SXSW regional preview: The Midwest
Two Cow Garage
"Probably the cold, I think. And boredom."
That's the assessment of Two Cow Garage bassist Shane Sweeney when asked what it is about his hometown of Columbus, Ohio, that has caused the city to give the world an overload of truly gifted (if little recognized) rock bands over the years.
If you're a fan of nervy, occasionally nerdy and muscular rock, then Columbus has been a beacon through the '90s and beyond, giving the world the New Bomb Turks, Gaunt, the Thomas Jefferson Slave Apartments, Times New Viking, Scrawl, the Flotation Walls, the Sun and ... well, we could be here for awhile.
Sweeney's band does those bands' tradition proud but has its own thing going on; a rootsy bar rock that would fit fine alongside Lucero, Marah, the Gaslight Anthem and (in a perfect world) Bruce Springsteen and the E Street Band.
Of course, sticking close to home means Sweeney and bandmates Micah Schnabel (guitar/vocals) and David Murphy (drums) won't ever have to worry about needing shades to protect themselves from the glare of media attention and buzz that bands on both coasts can garner almost as soon as they form.
Speaking by phone during a break before heading to upstate New York to work on a new batch of demo songs, Sweeney said Columbus benefits from being the home of Ohio State University and some of the carryover from a time when going to see bands was all that impressionable and rebellious kids wanted to do.
"When bands like the New Bomb Turks and Gaunt were coming up, they could sell out a 1,700-seat place because that's all anybody wanted to do was go see shows, and I'm only in a band because of that scene," Sweeney, 34, said. "It seems like kids now aren't as interested in going to shows but we've still got so many great bands here right now, like Ghost Shirt, Low Men and Speed Governor."
As Sweeney's trio readies to work on the follow-up to 2010's raw and anthemic "Sweet Saint Me" – its fifth full-length – he said he and co-songwriter Schnabel appear to be headed in a slightly more pop-oriented direction, but that will largely take shape as the band roughs out its demos before making the trip to Austin for its ninth South by Southwest outing.
Asked about the benefits a band like his realizes by playing during a weeklong carnival of music, Sweeney said there are no "brass ring" ambitions, but there have been positive results. For example, a show several years ago at dive bar Ego's landed the band the first in a series of European tours.
"Every year I say maybe we should just do a regular tour, but every year we come back because it only happens there and we always have such a good time," he said. "And I always have to get some Torchy's, the grilled chicken burrito. It's expensive for a band like us, but man is it worth it."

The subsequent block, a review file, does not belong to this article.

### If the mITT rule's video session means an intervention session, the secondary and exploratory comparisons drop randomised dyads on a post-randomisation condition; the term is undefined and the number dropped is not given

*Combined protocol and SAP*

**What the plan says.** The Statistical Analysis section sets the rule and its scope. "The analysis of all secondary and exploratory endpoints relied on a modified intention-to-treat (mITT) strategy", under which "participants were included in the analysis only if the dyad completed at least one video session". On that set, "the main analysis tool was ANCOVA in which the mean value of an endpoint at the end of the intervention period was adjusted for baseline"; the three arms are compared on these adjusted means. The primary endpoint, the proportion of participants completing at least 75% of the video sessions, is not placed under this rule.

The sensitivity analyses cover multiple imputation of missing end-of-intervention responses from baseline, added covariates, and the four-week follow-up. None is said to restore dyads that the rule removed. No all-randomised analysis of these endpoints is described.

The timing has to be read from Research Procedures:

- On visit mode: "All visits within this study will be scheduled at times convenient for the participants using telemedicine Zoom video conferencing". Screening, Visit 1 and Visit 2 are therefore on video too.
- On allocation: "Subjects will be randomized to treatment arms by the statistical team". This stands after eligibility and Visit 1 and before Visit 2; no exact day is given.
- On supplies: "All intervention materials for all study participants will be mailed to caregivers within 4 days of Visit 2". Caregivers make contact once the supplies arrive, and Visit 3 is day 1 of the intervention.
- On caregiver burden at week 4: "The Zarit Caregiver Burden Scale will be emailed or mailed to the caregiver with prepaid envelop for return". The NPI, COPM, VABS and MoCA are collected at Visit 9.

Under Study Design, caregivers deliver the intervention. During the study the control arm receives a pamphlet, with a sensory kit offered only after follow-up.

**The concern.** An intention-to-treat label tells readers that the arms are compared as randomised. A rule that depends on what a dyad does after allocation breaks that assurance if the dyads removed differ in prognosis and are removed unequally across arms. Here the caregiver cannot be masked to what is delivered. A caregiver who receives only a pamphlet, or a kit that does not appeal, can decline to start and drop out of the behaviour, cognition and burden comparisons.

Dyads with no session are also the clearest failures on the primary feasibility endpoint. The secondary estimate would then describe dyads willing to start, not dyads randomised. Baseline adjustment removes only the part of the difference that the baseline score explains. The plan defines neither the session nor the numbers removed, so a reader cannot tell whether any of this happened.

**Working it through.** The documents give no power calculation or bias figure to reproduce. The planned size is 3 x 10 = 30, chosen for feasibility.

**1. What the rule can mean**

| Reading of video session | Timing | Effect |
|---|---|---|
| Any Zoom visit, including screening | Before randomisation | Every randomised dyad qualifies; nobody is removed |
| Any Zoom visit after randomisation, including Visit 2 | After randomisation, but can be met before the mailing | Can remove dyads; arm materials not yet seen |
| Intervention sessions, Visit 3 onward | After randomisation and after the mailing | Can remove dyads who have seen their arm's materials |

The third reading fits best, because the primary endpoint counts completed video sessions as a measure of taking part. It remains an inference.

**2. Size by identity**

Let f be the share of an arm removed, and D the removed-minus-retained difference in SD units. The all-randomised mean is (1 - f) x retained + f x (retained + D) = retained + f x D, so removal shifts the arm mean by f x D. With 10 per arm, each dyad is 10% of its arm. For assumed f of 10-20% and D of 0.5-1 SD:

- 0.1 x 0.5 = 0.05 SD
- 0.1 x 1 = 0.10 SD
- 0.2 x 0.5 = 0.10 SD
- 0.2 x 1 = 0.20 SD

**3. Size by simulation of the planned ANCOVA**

Official showcase: 10 p.m. Thursday at Tenoak
Six more from the Midwest
About: Pummeling, fuzzed-out black metal that can alternate from a full gallop with multiple vocalists giving voice to your worst nightmares, to a crawl that lets their guitars build and fold in on themselves and get truly trippy.
Could share a bill with: Goatwhore, Liturgy, Watain
Mixed messages: Some early distribution via labels with connections to the international National Socialist (Nazi) black metal scene has caused the band a series of publicity headaches through the years. While Nachtmystium's members disavow the beliefs of that community, they've supported the rights of other bands to express those beliefs through their music.
From: Merrill, Wis.
About: Dramatic, haunting and occasionally operatic female vocalist Nika Rosa Danilova grew up singing in the winter wilds of her native Wisconsin. Try to imagine P.J. Harvey fronting a Joy Division tribute record produced by M83 and you're not far from the sound she's cultivated.
Could share a bill with: Fever Ray, the xx, Lykke Li
And That Name? Danilova (born Nicky Hummel) took her performing name by combining Jesus Christ with French author Emile Zola.
Machine Gun Kelly
About: A Prohibition-era gangster known for favoring the Thompson sub-machine gun ... oops, wrong Wikipedia page. The rapper of the same name sprays words with the speed and velocity of the firearm. It's a little too easy to call him the white Waka Flocka Flame, but not inaccurate either.
From All Over: A Texas native and the son of missionaries, Richard Colson Baker grew up in Egypt and learned to speak Arabic before English. He's now signed to Bad Boy and Interscope Records.
About: Wide-open, yearning indie pop rock.
Could share a bill with: Smith Westerns, Surfer Blood, Yuck
A Fast Start: Primary songwriter Dylan Baldi goofed around with Cloud Nothings songs while attending Case Western Reserve University, until a New York promoter pushed him to assemble a full band. After a series of well-received singles, his band is one of the buzziest of this year's SXSW.
About: A smooth, crisp, swaggering rapper who sounds in all ways like he was born to appear on Urban Top 40 tracks with guest appearances by artists such as Nick Minaj and Drake. If Chris Brown leaned more toward Jay-Z than Michael Jackson he'd be Big Sean.
Could share a bill with: Kanye West, Drake, Lil Wayne, Wiz Khalifa
It Pays To Hustle: Big Sean's deal with West's G.O.O.D. Music came about largely because he persuaded West to let him freestyle for 16 bars while West was walking into a Detroit radio station in 2005.
Diplomats of Solid Sound
From: Iowa City, Iowa
About: Confident, sexy modern soul and funk from the land of corn and ... corn.
Could share a bill with: Sharon Jones and the Dap Kings, Speedometer, Baby Charles
The Soundtrack of Your Life: If you've watched TV at all in the past decade, there's a good chance you've heard music by the Diplomats of Solid Sound on a swath of shows on HBO, A&E, VH1, MTV and the former WB Network.